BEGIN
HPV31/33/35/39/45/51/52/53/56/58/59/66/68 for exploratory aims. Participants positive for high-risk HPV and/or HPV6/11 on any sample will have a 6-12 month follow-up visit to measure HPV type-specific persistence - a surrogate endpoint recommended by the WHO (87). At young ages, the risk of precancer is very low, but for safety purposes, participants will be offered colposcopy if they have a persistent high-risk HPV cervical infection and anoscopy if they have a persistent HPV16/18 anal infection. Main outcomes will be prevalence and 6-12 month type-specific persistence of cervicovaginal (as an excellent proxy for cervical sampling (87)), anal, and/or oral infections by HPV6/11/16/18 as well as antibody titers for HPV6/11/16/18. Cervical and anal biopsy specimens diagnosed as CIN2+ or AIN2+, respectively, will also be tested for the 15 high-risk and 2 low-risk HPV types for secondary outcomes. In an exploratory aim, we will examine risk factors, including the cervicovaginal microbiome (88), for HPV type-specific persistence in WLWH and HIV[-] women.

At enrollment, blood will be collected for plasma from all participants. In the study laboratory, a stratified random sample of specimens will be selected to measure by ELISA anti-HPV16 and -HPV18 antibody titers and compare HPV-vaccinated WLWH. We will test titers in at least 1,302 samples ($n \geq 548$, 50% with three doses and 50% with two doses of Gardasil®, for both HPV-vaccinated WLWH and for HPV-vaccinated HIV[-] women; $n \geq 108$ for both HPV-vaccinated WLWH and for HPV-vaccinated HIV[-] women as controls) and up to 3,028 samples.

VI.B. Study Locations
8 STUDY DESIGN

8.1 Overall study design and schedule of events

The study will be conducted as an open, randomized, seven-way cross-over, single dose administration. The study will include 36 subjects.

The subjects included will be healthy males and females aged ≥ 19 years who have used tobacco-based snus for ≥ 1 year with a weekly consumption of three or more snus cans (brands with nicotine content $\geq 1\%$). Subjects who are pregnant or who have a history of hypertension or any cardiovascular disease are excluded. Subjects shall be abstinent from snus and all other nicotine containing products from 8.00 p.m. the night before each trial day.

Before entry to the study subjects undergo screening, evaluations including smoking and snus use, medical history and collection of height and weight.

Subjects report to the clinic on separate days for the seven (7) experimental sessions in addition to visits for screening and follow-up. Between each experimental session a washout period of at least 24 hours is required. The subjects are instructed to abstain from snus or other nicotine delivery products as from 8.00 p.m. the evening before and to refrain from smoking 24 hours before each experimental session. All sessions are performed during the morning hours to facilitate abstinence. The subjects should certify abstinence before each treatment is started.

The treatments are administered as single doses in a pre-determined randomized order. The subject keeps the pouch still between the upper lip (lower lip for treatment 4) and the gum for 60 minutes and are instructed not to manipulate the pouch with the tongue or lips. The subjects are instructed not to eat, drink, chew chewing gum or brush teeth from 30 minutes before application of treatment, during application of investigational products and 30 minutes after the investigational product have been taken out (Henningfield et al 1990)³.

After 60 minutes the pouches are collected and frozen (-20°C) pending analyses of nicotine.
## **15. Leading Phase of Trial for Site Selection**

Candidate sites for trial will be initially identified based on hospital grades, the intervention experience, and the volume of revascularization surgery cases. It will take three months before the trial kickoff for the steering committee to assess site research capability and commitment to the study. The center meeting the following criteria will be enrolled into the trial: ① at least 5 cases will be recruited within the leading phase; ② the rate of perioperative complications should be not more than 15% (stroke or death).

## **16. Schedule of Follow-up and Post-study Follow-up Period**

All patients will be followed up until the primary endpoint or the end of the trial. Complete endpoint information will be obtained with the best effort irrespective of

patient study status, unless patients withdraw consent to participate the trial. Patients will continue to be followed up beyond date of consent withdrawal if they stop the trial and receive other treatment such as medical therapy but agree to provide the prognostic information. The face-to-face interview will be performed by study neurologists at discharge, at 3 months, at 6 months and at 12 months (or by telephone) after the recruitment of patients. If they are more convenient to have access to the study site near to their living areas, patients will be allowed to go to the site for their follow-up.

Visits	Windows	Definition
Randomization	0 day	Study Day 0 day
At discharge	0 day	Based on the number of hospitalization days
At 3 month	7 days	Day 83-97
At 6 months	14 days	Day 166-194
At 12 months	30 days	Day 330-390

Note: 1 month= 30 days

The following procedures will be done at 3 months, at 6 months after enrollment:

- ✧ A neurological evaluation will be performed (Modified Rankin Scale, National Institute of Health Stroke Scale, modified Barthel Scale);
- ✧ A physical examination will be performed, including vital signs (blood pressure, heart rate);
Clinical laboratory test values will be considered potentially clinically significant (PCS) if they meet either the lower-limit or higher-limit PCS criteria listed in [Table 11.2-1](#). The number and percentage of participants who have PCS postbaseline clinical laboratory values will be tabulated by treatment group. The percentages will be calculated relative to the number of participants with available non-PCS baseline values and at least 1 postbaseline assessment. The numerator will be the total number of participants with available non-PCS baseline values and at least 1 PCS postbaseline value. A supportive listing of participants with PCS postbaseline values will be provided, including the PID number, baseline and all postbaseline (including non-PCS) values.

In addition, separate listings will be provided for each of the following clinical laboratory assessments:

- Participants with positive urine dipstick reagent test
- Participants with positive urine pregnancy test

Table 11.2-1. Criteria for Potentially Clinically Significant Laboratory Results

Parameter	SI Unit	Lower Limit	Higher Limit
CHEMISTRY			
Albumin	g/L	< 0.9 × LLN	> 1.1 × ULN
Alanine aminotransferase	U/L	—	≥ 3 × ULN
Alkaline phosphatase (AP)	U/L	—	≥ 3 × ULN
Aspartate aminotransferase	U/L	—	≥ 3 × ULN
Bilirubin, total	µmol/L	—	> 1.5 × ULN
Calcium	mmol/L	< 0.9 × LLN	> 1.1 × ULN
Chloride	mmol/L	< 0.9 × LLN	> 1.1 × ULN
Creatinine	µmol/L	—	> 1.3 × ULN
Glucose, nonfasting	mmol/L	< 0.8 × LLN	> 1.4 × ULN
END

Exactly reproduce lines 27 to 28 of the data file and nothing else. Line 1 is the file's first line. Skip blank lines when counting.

Clinical laboratory test values will be considered potentially clinically significant (PCS) if they meet either the lower-limit or higher-limit PCS criteria listed in [Table 11.2-1](#). The number and percentage of participants who have PCS postbaseline clinical laboratory values will be tabulated by treatment group. The percentages will be calculated relative to the number of participants with available non-PCS baseline values and at least 1 postbaseline assessment. The numerator will be the total number of participants with available non-PCS baseline values and at least 1 PCS postbaseline value. A supportive listing of participants with PCS postbaseline values will be provided, including the PID number, baseline and all postbaseline (including non-PCS) values.

In addition, separate listings will be provided for each of the following clinical laboratory assessments: